Published January 14, 2015
Four people paralyzed by botulism (search) were injected with large doses of a raw, unapproved botulinum toxin that someone at their anti-wrinkle treatment clinic bought from a California laboratory, federal documents show.
The suspended doctor who administered the shots, Bach McComb (search), used the material as if it were lower-strength Botox, a derivative of botulinum toxin that is a federally approved medication for wrinkle control and other uses, federal agents said in court papers.
McComb and his girlfriend are among the four people who remain hospitalized after getting the shots.
Details of the case surfaced in an application for a search warrant filed last week by the U.S. Food & Drug Administration. On Thursday, the agents searched List Biological Laboratories (search), outside San Jose, Calif.
In the documents, FDA Special Agent Susan Leeds said an assistant at a clinic in suburban Fort Lauderdale said McComb told him to order botulinum bacteria type A toxin from List, which makes deadly substances such as anthrax (search) and diphtheria for animal research.
The company's toxin is not licensed for human use, and it is illegal for the company to sell it for use in people, the affidavit states.
Called for comment Tuesday, Debra Dye, a List vice president, said, "There is an ongoing investigation that we can't comment about."
Neil Garfield, a lawyer for Advanced Integrated Medical Center, where authorities believe the shots were administered, said the clinic was being tainted by the actions of one or two people who bought the material.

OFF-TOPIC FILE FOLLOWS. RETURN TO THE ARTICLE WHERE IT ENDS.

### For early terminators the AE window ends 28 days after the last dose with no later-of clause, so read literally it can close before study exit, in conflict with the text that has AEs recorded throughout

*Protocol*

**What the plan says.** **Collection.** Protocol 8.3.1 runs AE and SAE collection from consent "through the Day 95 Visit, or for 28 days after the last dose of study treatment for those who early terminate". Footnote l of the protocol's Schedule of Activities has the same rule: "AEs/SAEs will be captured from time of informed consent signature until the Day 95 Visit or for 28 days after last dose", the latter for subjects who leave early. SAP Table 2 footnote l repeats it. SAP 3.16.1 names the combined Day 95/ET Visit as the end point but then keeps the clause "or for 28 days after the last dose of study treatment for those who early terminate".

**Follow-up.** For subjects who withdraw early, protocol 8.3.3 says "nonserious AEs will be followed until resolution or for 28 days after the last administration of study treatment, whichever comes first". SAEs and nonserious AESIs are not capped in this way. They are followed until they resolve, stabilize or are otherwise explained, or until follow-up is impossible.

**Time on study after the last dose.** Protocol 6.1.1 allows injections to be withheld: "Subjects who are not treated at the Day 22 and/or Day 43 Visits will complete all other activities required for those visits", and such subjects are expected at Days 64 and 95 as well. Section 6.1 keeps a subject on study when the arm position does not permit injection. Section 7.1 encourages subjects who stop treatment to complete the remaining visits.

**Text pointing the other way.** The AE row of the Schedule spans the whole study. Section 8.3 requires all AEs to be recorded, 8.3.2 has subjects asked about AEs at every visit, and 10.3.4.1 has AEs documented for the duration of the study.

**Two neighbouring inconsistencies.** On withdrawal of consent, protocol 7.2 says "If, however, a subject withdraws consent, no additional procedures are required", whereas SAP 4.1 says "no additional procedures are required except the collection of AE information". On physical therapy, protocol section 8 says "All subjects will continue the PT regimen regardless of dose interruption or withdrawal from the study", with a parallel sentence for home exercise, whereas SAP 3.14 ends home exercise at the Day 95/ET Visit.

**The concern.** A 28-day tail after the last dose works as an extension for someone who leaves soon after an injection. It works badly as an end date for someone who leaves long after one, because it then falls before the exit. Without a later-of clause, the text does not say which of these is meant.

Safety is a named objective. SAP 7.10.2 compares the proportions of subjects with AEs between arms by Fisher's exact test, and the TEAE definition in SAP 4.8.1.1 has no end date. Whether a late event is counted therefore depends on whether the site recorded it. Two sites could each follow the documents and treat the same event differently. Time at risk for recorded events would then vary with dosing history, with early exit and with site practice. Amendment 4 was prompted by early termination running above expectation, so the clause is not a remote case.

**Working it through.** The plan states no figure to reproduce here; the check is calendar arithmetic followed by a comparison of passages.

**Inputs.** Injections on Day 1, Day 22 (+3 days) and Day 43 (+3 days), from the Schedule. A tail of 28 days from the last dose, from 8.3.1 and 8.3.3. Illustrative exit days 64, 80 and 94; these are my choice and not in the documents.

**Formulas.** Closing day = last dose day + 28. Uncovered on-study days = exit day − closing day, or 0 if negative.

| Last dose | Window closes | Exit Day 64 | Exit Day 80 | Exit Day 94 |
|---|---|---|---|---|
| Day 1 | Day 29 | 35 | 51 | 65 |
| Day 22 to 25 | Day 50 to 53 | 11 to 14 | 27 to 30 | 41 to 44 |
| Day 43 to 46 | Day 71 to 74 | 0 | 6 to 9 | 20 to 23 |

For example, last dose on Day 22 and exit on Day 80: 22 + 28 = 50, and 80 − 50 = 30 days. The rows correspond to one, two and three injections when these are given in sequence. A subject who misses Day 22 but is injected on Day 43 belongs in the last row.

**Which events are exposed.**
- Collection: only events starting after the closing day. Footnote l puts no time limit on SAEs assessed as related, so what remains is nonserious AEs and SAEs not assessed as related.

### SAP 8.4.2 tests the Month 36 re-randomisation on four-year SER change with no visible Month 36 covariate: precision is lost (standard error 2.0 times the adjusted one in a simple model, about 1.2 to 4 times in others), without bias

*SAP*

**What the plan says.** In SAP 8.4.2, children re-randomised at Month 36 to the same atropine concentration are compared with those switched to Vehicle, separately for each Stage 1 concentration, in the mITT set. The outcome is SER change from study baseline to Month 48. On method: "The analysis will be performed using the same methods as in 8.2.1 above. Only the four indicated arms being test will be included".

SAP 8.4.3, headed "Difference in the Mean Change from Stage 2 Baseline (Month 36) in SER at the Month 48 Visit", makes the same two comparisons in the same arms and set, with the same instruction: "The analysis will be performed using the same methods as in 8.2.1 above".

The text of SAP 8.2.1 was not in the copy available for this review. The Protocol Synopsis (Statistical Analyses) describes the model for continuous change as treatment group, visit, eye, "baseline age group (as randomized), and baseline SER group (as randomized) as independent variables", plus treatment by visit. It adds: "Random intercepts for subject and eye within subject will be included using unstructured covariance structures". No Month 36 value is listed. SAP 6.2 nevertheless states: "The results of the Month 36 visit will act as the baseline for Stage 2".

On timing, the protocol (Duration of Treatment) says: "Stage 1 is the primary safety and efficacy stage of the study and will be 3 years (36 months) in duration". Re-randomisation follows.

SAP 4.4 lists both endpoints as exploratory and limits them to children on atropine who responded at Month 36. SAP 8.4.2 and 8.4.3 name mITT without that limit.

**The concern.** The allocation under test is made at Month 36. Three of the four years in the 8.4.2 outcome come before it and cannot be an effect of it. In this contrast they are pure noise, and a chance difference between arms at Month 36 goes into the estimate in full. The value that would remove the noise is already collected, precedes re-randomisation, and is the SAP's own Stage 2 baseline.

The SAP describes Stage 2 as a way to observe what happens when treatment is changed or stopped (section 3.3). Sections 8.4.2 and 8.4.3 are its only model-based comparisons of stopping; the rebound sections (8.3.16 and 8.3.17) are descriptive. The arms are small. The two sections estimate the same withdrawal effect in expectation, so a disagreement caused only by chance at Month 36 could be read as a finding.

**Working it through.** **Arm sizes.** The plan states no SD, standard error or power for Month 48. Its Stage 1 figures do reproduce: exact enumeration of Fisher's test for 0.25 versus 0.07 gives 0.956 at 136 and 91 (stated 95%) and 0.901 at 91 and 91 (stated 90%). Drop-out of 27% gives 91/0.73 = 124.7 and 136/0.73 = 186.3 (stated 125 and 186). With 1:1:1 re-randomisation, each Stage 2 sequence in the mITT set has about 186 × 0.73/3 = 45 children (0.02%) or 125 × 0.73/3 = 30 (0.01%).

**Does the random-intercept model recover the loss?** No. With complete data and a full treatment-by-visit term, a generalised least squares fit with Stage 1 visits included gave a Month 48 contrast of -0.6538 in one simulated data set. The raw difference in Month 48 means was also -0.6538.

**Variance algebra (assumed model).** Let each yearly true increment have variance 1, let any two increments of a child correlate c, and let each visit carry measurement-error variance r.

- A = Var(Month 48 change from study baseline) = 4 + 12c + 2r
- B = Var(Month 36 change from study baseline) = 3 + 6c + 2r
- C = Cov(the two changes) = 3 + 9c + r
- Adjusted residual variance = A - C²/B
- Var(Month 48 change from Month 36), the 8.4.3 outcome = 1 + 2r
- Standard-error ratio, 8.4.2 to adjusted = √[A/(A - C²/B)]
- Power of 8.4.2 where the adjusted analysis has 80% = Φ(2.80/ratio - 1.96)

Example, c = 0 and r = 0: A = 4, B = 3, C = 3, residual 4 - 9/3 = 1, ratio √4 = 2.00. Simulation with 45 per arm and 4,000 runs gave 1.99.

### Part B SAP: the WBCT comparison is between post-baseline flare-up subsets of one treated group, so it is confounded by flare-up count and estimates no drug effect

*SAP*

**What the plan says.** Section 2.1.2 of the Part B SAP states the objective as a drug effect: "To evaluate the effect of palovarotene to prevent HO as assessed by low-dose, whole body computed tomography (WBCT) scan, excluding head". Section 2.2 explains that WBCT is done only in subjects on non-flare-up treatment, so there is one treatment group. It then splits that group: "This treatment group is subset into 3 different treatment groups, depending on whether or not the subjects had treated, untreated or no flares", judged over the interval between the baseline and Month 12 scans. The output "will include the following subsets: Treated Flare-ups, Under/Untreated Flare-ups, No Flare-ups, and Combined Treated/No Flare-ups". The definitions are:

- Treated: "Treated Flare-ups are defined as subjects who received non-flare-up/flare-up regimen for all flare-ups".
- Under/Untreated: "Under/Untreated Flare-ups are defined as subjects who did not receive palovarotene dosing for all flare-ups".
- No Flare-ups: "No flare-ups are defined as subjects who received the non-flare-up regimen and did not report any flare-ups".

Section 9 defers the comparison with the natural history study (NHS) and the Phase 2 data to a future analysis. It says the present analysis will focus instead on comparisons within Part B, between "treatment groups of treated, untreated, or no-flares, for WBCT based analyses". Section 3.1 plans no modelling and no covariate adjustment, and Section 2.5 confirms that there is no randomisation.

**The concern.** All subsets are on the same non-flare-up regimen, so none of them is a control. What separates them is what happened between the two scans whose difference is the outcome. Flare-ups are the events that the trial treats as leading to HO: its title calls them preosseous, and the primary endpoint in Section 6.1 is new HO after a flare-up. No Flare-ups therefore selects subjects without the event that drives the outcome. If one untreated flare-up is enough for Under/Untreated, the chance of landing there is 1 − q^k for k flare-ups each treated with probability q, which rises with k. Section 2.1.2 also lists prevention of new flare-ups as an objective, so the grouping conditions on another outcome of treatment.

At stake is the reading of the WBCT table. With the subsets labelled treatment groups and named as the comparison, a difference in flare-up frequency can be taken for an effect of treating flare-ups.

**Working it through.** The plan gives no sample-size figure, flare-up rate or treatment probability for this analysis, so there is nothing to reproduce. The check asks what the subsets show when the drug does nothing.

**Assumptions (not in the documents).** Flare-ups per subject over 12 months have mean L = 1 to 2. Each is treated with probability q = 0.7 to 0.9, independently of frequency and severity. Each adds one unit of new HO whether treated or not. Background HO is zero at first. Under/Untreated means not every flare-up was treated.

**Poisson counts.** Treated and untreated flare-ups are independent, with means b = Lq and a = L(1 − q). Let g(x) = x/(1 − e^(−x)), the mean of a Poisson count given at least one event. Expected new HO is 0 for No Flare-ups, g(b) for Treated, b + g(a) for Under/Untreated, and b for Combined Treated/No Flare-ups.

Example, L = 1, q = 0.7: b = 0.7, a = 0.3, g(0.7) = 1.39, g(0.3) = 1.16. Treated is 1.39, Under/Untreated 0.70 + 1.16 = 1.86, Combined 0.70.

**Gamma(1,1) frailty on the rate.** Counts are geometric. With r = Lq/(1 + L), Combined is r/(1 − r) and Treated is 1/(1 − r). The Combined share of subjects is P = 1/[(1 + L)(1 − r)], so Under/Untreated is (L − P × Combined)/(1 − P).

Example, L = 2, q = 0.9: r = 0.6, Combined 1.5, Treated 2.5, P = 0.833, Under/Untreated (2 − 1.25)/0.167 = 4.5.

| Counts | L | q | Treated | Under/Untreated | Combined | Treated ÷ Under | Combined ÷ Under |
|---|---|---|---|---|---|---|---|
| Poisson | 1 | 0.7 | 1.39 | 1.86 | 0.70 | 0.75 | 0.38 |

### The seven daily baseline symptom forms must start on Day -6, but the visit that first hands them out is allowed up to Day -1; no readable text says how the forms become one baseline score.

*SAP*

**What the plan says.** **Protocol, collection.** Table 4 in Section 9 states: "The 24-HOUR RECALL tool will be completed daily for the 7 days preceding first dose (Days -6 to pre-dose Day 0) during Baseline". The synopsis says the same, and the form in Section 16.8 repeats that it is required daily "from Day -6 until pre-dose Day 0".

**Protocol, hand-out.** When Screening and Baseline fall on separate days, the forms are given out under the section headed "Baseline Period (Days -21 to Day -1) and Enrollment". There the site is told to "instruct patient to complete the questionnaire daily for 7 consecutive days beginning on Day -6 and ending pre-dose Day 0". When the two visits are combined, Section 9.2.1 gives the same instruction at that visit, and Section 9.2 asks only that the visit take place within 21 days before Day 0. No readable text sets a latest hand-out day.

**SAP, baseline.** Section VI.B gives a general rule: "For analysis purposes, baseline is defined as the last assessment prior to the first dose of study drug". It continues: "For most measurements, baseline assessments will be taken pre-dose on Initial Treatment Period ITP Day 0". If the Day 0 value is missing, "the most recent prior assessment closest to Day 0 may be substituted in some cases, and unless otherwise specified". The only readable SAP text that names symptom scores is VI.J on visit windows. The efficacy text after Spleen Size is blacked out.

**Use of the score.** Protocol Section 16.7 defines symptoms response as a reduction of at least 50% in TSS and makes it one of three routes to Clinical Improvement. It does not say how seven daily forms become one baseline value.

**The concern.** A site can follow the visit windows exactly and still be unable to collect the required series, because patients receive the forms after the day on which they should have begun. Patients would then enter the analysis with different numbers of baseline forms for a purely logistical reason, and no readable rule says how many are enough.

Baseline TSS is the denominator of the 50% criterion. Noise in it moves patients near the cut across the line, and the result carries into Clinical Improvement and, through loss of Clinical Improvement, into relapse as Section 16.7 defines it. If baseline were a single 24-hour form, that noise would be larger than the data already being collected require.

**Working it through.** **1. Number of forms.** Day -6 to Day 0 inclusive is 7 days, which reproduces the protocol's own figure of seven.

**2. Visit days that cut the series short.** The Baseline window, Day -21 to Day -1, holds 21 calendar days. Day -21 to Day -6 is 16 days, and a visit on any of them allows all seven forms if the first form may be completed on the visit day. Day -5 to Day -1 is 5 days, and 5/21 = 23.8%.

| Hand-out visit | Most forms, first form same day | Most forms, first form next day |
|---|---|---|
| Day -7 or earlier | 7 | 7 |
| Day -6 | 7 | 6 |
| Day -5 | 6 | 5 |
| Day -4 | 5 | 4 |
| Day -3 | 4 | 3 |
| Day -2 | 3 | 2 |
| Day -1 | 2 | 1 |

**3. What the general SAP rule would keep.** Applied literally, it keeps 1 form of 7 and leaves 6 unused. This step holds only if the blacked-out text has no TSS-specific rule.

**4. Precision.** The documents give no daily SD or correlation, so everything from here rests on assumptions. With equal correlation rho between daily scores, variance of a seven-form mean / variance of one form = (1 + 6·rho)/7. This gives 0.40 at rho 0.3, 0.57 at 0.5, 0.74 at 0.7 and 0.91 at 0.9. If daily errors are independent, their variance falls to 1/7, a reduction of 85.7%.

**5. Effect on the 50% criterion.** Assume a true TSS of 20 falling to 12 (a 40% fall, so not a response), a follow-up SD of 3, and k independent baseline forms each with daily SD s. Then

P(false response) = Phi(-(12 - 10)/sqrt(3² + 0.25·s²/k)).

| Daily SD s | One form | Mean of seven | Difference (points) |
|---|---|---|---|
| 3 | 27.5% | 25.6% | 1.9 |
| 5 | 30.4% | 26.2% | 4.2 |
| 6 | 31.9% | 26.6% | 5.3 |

"This guy McComb did whatever he did," Garfield said. "And these people (at the clinic) are going to get ruined."
Botox (search) is made from the type A toxin by pharmaceutical giant Allergan. Its product is the only drug made from type A that is approved for use in people in this country for treatment of some neck pain, eye movement spasms and wrinkle removal.
"As these cases show, the use of unapproved and unlicensed botulinum toxin poses a grave danger to patients," Douglas S. Ingram, general counsel for Allergan, said in a written statement.
Investigators said Eric and Bonnie Kaplan were admitted to a Palm Beach Gardens hospital on Nov. 26 suffering from botulism poisoning and reported they received injections of an anti-wrinkle treatment from McComb a few days earlier. Investigators then learned that McComb and his girlfriend, Alma Hall, were hospitalized with similar symptoms in Bayonne, N.J.
McComb is an osteopathic doctor. Florida Department of Health records show his license was suspended in 2003 because of allegations he prescribed excessive amounts of pain medication.
Botulism poisoning is fatal in about 10 percent of cases. It usually paralyzes victims from the head down for several months until affected nerve endings regrow.